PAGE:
You’d think Harvard professors would be more thoughtful than this

A Harvard anthropology professor, John Comaroff, had his wrists savagely slapped a few weeks ago for sexual harassment. This seems to be a common problem — many high ranking professors have vastly inflated egos, and I suspect it’s even worse at Harvard, where they already imagine themselves to be the smartest people in the world.

In 1986, a group of professors writing for the journal Current Anthropology found that the country’s most elite anthropology programs, including Harvard’s, operated based on a “hierarchy of prestige” dominated by powerful tenured faculty.

Nearly 35 years later, it is in part that very hierarchy that has allowed three of Harvard’s senior Anthropology faculty — former department chairs Theodore C. Bestor and Gary Urton and professor John L. Comaroff — to weather allegations of sexual harassment, including some leveled by students, according to people with knowledge of the matter and documents obtained by The Crimson.

All too often, a “hierarchy of prestige” is just a tall pile of assholes, which seems to be the case here. There’s a group of anthropology professors who have abused their position to make life hellish for some students — as usual, the pretty ones in an early and vulnerable stage of their careers. Ongoing investigations have been slowly trying to take apart a genteel collection of privileged jerks. Comaroff is the latest to get his comeuppance.

Comaroff was sanctioned by Faculty of Arts and Sciences Dean Claudine Gay on Jan. 20 after University investigations found that he violated Harvard’s sexual and professional conduct policies. He is barred from teaching required courses and taking on additional advisees through the next academic year.

I would trust the review committee — after all, it’s made up of Harvard professors, so it must be the best and smartest committee — and they came down with this decision after reviewing a lot of confidential information, which I, of course, haven’t seen. That’s one of the difficulties of these kinds of investigations, because they are processing sensitive and confidential testimonies and evidence, which often neither party wants made public. Another problem is that typically a victimizer can be quite charming and helpful to the people who aren’t his victims. I know for a fact that many of the people I knew who did horrible things to other people were nice to me, and it was an unpleasant surprise when their actions were revealed. That’s how they last so long in positions of power.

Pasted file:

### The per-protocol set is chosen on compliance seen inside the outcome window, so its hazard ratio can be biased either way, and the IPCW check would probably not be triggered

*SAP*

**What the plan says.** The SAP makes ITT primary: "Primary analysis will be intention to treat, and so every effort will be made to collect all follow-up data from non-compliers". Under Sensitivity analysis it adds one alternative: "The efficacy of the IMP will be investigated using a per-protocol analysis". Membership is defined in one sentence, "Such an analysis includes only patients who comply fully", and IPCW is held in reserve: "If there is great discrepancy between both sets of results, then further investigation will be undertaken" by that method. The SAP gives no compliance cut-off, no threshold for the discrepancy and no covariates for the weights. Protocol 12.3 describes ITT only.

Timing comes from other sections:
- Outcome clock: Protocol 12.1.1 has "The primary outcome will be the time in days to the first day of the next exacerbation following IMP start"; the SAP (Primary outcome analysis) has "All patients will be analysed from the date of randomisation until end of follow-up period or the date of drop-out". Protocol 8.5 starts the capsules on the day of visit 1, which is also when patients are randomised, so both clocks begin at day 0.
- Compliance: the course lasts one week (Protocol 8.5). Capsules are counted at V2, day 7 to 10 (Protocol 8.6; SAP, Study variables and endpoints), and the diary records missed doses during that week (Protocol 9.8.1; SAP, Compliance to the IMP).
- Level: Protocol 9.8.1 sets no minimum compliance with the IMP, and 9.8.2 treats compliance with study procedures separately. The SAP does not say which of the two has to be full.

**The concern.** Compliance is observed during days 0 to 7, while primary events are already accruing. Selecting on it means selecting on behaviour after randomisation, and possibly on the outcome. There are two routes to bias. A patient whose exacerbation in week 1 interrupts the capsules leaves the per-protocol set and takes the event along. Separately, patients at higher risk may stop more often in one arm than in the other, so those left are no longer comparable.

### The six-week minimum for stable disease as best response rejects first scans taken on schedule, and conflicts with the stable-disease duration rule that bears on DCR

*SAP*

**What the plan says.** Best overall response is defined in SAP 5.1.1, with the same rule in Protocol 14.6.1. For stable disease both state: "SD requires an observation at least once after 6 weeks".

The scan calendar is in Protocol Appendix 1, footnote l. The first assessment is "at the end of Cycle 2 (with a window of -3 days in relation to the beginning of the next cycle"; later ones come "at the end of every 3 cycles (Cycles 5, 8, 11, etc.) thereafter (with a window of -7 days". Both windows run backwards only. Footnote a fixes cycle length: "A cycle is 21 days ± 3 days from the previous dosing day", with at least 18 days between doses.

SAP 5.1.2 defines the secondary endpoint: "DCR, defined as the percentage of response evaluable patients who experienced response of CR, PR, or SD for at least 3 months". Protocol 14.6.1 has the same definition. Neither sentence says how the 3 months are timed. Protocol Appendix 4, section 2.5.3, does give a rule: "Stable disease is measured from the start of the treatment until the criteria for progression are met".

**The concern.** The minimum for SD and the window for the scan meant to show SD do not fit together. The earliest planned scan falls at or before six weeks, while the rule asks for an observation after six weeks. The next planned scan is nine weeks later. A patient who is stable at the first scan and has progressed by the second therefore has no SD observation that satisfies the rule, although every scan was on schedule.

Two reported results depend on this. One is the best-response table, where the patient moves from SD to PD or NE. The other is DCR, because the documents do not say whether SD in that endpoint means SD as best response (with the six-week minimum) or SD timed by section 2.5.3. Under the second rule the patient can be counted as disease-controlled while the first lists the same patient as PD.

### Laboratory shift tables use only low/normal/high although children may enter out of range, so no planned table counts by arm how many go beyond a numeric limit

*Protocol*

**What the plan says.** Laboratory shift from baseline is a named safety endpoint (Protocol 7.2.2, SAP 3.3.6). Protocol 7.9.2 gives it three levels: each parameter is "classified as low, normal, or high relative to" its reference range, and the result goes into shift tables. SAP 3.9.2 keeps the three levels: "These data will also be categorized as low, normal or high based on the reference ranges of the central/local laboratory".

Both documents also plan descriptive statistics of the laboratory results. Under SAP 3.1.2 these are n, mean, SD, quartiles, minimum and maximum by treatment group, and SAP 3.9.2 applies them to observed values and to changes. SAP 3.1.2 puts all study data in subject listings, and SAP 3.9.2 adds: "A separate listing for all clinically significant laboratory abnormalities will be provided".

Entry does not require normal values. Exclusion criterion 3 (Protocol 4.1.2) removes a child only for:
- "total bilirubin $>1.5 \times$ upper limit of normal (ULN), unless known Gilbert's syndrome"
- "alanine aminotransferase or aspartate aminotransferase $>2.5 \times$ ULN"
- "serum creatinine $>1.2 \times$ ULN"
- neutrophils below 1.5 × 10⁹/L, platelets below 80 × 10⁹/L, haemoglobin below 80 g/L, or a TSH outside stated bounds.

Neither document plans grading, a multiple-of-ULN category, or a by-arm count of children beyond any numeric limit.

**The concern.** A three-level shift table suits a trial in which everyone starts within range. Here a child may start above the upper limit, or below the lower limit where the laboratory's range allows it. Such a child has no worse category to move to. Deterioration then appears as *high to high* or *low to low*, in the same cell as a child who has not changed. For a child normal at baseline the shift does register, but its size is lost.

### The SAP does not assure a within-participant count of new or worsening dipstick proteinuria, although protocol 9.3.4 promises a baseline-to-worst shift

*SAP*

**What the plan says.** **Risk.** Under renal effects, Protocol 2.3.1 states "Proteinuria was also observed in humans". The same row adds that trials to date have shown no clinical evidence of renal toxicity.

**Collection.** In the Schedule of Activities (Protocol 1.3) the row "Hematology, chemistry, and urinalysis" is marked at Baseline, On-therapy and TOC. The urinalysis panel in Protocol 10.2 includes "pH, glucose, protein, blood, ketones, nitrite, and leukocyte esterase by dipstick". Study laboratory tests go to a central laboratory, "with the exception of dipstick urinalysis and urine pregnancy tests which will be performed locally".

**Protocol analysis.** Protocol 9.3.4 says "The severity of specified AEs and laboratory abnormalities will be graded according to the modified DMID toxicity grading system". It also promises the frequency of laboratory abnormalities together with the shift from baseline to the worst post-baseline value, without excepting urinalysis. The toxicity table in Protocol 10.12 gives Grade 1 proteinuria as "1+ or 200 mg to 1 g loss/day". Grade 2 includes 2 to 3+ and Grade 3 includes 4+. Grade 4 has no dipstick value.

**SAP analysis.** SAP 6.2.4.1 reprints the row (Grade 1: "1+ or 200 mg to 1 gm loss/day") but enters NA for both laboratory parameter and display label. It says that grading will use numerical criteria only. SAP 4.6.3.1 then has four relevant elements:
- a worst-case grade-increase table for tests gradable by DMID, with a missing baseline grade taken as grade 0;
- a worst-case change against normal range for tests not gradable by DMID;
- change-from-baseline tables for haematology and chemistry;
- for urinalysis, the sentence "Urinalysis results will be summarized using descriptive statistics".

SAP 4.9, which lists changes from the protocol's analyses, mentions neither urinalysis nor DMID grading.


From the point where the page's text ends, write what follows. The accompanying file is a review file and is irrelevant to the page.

It’s a lesson I learned late in life, so it ought to be no surprise that an incredible number of Harvard professors don’t get it. It is disappointing, though, that 38 of them got together to write an open letter that basically says, “John Comaroff was nice to me, therefore he couldn’t possibly have ever been bad to anyone else.

“We the undersigned know John Comaroff to be an excellent colleague, advisor and committed university citizen who has for five decades trained and advised hundreds of Ph.D. students of diverse backgrounds, who have subsequently become leaders in universities across the world,” the letter said. “We are dismayed by Harvard’s sanctions against him and concerned about its effects on our ability to advise our own students.”

The letter was signed by some of Harvard’s most prominent faculty — including a former Harvard College dean and five University professors, who hold Harvard’s highest faculty distinction.